One of the biggest lessons Smith has learned in his life is that opportunities come at inopportune moments: “A lot of times in life, particularly in politics. You don’t have the luxury to choose when your opportunities are going to come. You have to have the courage to say yes when they come, and jump on them.” Instead of declining the offer at Planned Parenthood, he showed up to the interview and took it one step at a time.

After being asked what a graduate should look for in a job, Smith said, “One rule that I’ve always found super helpful, especially in the first jobs I got out of college, was look for the jobs with two things: where you can learn the most, like get the most skills, and meet the most people.”

Another take away from Smith’s conversation was the need to hustle in daily life: “Bates I think helped me out because, when I was here I learned how to do two things that are really important. I think one, I really learned how to hustle. There are so many opportunities at Bates, whether it’s study abroad or short term. Or even just creating your own opportunities… The other thing is especially being a person of color, being in a marginalized group, learning how to work in an environment where I maybe wasn’t comfortable and wasn’t natural for me, or wasn’t what I was used to, and still being successful.”

Smith ended the talk with a message of hope: “When you understand your ‘why’, everything will fall into place.”


Find place, peace, and responsibility: an upcoming art show

On Friday, March 17, the Ronj will host the Sustainable Ethics Week Art Show. The show, organized by the EcoReps. is designed to promote an interdisciplinary take on sustainability while acknowledging and celebrating student achievements in the arts. The show will be primarily composed of photographs by students of all backgrounds and class years united under the theme “Your Environment.” This event is part of a series of events happening during the Sustainable Ethics Week to promote awareness and discussion about sustainability in the community. The show will be in the Ronj for a limited time that has yet to be officially announced.

Even though the Sustainable Ethics Week had its first edition last year, this will be the first art show associated with the event. Talking to some upperclassmen, I found that there used to be an event similar to the Sustainable Ethics Week. Since the art show is one of the new activities in the week, there is much to expect from it. The organizers are EcoReps: Katharine Gaillard ’19, Madeline Mcgonagle ’18, and Abby Horrisberger ’18. They have been working on planning for the event since mid-February and will curate the artworks as a group. I have heard excitement about what sort of conversations and discussions an art show under this theme may inspire.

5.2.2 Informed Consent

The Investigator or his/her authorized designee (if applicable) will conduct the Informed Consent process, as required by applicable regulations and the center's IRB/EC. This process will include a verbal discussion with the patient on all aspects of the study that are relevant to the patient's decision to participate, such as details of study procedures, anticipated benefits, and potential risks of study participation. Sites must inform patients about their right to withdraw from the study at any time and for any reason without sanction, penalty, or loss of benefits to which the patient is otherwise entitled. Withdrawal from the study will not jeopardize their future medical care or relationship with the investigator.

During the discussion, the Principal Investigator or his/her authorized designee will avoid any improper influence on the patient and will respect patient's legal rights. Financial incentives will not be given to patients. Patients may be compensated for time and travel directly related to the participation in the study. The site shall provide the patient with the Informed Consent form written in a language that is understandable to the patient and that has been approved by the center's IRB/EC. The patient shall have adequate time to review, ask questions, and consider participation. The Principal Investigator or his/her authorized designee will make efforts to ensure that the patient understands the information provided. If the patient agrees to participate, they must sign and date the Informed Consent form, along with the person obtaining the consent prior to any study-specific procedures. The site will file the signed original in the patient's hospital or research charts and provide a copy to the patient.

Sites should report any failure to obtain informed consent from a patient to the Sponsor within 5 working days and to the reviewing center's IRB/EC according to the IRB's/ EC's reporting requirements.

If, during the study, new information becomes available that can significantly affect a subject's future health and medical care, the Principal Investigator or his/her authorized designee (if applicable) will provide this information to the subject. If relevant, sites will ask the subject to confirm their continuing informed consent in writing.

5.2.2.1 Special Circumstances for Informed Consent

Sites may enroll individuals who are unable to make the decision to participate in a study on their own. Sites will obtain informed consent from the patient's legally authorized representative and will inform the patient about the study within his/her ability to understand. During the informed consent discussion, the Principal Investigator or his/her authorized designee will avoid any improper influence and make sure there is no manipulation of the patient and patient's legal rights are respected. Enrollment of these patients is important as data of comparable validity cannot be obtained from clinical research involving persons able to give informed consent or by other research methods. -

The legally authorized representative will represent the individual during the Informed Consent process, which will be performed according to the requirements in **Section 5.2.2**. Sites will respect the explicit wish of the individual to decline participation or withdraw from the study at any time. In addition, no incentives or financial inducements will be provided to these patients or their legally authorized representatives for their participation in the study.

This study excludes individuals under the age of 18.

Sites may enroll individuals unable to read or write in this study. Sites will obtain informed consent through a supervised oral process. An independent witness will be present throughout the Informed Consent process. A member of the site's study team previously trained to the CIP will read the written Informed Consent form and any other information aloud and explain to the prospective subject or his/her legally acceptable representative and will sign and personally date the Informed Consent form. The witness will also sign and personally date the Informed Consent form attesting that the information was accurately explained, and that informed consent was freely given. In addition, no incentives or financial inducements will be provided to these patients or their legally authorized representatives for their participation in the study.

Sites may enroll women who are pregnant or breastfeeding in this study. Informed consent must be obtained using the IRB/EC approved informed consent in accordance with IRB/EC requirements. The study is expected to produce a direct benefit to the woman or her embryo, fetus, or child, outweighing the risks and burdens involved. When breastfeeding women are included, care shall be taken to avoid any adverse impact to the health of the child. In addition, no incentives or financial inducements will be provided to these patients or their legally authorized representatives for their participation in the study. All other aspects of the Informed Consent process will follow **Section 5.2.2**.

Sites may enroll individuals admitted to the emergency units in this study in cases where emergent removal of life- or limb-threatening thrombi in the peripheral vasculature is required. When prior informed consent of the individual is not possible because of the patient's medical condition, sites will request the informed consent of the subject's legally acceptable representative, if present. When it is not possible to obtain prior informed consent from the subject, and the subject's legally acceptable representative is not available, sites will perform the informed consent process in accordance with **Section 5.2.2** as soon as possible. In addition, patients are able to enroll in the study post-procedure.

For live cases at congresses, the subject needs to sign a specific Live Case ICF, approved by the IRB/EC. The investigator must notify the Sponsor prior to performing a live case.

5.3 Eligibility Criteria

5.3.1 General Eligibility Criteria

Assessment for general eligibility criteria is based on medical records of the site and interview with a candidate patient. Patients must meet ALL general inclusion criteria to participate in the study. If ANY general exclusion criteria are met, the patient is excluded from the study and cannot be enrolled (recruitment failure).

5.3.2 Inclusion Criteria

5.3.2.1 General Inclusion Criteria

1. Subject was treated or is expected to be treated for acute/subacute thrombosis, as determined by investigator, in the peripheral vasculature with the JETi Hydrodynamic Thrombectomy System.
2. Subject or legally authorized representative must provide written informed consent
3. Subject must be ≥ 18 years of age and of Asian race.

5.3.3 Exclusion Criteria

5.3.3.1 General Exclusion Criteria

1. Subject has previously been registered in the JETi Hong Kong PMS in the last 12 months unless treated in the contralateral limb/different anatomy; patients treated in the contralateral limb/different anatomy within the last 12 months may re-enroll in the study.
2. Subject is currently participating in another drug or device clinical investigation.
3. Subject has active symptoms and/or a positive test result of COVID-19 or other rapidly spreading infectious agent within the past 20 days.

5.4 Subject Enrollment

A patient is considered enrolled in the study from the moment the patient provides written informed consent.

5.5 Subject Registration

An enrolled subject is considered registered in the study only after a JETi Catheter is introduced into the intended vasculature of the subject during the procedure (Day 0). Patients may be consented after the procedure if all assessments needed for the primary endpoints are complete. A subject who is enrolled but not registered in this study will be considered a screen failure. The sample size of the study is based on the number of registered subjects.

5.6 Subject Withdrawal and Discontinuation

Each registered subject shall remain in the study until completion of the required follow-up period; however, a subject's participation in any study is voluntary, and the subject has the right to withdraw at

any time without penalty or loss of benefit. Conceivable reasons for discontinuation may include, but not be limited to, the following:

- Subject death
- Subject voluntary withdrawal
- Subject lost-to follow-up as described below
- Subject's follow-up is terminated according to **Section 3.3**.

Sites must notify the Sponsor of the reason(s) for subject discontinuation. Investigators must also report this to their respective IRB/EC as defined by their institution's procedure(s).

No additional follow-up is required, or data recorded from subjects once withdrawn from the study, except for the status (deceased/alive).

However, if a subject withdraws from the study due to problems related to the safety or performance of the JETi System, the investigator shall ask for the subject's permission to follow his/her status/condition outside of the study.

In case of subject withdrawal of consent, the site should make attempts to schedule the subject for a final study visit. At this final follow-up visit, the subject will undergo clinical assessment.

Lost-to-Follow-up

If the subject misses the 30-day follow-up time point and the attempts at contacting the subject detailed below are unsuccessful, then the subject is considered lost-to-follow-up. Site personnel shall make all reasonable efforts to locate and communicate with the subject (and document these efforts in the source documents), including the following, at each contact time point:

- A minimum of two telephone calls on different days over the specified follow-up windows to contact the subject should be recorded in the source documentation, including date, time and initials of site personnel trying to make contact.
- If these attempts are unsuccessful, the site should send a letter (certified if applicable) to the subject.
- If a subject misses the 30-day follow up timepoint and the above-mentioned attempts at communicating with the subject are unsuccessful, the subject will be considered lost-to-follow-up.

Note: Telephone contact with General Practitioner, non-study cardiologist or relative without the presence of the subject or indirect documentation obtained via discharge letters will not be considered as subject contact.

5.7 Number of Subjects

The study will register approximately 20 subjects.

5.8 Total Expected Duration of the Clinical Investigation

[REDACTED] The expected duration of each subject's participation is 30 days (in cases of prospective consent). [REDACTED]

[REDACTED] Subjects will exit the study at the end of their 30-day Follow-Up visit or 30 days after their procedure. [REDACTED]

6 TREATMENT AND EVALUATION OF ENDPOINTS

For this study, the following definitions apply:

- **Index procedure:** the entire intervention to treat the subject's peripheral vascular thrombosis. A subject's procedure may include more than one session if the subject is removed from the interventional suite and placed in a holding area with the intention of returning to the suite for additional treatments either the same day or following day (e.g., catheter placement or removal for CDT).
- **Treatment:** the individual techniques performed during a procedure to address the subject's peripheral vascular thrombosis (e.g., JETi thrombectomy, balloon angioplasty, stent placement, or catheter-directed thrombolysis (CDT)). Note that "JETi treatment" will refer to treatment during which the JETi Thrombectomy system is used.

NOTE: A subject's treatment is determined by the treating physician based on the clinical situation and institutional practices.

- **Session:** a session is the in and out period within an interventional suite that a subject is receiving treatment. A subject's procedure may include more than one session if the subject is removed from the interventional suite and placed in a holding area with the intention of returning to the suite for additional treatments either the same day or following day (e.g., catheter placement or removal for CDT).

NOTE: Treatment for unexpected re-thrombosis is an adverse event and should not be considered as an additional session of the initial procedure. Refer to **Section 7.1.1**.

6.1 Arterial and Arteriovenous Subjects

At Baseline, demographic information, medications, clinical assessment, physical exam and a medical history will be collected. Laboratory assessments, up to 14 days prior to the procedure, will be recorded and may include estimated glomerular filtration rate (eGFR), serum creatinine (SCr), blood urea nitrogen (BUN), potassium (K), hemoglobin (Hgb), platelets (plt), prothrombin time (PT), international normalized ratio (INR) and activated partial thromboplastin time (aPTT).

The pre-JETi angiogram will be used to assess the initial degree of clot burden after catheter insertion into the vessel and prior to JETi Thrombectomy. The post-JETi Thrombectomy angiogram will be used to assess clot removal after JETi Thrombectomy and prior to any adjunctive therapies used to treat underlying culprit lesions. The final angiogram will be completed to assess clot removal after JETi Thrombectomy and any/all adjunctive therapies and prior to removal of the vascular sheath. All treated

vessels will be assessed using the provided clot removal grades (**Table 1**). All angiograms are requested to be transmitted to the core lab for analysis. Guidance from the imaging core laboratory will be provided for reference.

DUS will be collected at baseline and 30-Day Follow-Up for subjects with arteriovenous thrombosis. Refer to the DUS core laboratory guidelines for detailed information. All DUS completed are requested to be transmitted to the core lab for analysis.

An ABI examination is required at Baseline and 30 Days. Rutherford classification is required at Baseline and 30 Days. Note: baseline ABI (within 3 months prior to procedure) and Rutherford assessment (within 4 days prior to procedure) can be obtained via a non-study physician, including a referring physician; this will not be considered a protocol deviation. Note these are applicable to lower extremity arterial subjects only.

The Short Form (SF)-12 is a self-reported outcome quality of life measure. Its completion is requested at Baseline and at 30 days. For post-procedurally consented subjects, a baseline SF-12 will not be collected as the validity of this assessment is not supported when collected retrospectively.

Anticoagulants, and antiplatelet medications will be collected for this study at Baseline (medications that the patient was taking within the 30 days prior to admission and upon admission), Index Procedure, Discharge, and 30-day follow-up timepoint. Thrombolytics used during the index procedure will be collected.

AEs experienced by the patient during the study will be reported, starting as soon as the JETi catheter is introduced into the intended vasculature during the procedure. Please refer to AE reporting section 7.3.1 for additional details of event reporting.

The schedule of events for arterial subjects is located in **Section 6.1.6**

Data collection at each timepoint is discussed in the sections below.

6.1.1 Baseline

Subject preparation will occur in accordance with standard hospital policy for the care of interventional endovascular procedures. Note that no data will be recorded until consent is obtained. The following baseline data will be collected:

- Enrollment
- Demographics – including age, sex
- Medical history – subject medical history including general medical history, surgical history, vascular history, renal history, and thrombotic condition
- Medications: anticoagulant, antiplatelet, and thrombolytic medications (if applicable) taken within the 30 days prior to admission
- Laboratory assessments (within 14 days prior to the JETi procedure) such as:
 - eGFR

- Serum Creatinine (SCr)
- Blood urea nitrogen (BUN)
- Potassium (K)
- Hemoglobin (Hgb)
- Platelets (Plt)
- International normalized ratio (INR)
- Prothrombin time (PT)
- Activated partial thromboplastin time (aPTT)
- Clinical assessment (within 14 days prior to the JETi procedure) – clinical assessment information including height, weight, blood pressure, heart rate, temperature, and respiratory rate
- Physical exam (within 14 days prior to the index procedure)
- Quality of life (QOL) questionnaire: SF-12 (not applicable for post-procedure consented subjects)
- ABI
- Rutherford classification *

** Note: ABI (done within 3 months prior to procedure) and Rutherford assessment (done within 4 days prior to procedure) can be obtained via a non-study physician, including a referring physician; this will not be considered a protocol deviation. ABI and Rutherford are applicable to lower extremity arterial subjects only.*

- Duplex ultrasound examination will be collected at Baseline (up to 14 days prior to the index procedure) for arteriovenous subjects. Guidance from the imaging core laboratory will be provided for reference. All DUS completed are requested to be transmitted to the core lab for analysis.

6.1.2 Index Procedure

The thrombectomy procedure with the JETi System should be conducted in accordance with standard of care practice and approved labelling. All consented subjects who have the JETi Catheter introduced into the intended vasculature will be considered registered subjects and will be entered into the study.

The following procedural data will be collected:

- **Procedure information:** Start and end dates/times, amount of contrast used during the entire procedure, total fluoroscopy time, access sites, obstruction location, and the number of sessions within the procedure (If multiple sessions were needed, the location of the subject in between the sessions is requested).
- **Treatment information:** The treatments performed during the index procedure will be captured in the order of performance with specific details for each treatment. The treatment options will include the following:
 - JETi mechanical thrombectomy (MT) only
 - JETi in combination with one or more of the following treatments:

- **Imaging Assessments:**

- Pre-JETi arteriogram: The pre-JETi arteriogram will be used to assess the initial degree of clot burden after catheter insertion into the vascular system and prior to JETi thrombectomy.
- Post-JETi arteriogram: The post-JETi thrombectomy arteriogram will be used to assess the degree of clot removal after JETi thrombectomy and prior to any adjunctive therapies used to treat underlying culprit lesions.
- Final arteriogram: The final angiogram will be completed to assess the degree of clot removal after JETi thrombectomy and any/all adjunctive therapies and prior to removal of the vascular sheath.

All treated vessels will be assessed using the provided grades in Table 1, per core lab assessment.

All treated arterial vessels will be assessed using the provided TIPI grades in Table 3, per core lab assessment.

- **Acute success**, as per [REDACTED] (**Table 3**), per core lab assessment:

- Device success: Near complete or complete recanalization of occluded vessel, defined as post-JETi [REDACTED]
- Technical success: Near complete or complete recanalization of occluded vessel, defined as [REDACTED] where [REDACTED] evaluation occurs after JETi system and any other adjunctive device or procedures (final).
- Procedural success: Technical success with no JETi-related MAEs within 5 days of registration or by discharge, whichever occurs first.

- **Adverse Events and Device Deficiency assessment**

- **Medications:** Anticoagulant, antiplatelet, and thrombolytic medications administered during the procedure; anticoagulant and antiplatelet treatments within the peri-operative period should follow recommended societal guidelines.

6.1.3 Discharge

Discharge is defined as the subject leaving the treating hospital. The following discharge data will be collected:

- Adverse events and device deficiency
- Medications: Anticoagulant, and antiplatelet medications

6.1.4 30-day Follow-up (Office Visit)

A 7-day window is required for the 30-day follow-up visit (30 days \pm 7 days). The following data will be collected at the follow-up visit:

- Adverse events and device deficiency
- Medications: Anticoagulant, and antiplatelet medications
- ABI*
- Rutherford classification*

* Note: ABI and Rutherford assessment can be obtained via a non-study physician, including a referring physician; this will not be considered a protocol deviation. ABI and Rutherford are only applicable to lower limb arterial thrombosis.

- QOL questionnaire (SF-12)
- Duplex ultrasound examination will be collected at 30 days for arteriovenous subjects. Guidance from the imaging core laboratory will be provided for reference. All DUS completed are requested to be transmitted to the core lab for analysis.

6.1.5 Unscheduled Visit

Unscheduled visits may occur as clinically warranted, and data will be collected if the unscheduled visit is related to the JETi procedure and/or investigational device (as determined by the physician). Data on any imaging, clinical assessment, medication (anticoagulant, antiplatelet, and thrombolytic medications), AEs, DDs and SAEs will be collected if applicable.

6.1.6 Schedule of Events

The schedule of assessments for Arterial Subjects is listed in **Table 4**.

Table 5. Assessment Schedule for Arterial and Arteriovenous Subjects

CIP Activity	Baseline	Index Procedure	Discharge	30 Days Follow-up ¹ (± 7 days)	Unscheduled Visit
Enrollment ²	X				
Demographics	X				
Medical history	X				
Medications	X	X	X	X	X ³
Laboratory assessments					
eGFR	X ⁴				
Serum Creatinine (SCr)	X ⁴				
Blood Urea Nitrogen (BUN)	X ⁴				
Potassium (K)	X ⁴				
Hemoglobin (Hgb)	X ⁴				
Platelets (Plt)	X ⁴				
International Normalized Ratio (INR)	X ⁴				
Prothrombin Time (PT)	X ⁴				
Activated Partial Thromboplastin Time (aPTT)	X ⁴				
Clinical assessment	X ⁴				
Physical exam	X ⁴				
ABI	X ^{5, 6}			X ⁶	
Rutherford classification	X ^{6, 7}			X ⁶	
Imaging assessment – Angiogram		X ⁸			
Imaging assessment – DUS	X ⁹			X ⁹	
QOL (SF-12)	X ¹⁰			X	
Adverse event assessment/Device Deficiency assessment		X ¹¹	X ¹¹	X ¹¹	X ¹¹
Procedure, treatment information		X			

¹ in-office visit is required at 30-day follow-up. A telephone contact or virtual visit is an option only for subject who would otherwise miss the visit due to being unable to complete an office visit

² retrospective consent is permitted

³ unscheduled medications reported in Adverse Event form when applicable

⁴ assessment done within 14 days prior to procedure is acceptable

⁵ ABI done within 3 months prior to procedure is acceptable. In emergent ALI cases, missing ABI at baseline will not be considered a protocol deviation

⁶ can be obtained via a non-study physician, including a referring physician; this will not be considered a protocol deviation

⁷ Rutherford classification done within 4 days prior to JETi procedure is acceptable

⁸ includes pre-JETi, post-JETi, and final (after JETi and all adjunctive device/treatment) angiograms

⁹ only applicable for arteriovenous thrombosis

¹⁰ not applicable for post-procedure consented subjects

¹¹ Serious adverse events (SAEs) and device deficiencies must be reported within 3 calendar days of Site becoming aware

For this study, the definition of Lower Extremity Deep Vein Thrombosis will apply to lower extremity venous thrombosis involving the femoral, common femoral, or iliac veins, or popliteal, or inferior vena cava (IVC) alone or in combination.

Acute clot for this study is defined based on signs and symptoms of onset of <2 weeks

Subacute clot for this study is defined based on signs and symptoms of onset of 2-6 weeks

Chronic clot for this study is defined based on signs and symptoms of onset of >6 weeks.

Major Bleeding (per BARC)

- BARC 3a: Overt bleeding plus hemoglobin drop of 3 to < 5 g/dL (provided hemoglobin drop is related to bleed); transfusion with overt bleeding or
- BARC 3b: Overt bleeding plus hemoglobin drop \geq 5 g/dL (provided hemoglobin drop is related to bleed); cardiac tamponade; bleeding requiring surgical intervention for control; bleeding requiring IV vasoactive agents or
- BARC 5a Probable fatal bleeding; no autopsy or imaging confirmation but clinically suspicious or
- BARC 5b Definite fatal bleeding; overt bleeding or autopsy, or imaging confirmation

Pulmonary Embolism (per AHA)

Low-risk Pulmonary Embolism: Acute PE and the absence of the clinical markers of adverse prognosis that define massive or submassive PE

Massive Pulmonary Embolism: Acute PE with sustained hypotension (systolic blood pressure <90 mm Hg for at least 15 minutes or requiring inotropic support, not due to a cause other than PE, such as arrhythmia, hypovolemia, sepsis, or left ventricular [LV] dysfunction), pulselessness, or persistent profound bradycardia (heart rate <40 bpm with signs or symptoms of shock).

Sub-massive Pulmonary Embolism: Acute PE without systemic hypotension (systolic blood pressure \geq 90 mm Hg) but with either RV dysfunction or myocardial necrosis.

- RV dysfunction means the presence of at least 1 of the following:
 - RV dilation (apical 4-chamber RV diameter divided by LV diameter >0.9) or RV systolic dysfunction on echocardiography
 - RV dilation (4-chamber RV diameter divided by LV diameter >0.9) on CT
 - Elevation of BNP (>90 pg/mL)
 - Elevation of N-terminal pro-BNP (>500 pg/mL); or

According to the organizers, the theme came from conversations with the Bates Photo Club, which has supported the event in getting more submissions. The Bates Art Society, Outing Club, and various art professors have also helped in the publicizing of the event. The theme has called the attention of students for being open to interpretation: “Your Environment” can be represented however artists interpret it. In an interview with Gaillard, she mentioned that sustainability has a different meaning for each of us and talking about it may be a new way to connect with people.

Maddy Smith ’20 is one of the artists that submitted artwork for the show. In interview, they told me their reasons to submit photos came from a trip to Norway and Svalbard. “It was a trip that fundamentally changed my view of the environment. In the cruise ship I was on, we traveled up to the boundary of the sea ice, which was miles further north than normal because of the unseasonably warm temperatures there. While in Norway and Svalbard, I saw both unprecedented beauty and fragility. Seeing the effects of global warming firsthand made me fear for the well-being of the places I care about,” mentioned Smith. According to them, photography is a way to realize how beautiful the world is and why it is so important to preserve it.

Colleen Hoyt ’20 also submitted photographs to the show. Emphasizing the importance to have different perspectives on sustainability and on the environment, Hoyt seemed excited that each perspective on the environment will be unique in the show. “Shows like this are important to me and really everyone because they allow others to see the world from a fresh, unique perspective, which helps them learn more about the various people and cultures of the world,” mentioned Hoyt. Like many other Batesies, Hoyt is passionate about nature. In her words “there is just so much beauty and simplicity waiting to be found in the natural world.”

This coming Friday, March 17, one can expect to see a variety of ways to interpret the environment. The organizers mentioned that the show is aiming to promote an interdisciplinary understanding of sustainability. Hopefully, this art show will bring a new lens through which Bates students can understand their relationship to their environment and their responsibility as inhabitants of this planet.


The politics of “The Bachelor”

I really enjoy “the Bachelor.”  I do not watch it religiously—I would consider myself a casual viewer– but every few seasons I get sucked in and watch every Monday night.  As a feminist, this has created a lot of internal conflict in me.  For those blissfully unaware, “the Bachelor” is a reality dating show in which two dozen or so women vie for the attention of one man in the hopes of getting engaged.  Episodes feature “group dates” and “one-on-ones” where contestants compete to spend more time with the bachelor. There is a female equivalent of “the Bachelor” called (surprise) “the Bachelorette,” in which men fight for the chance to propose to her at the end of the show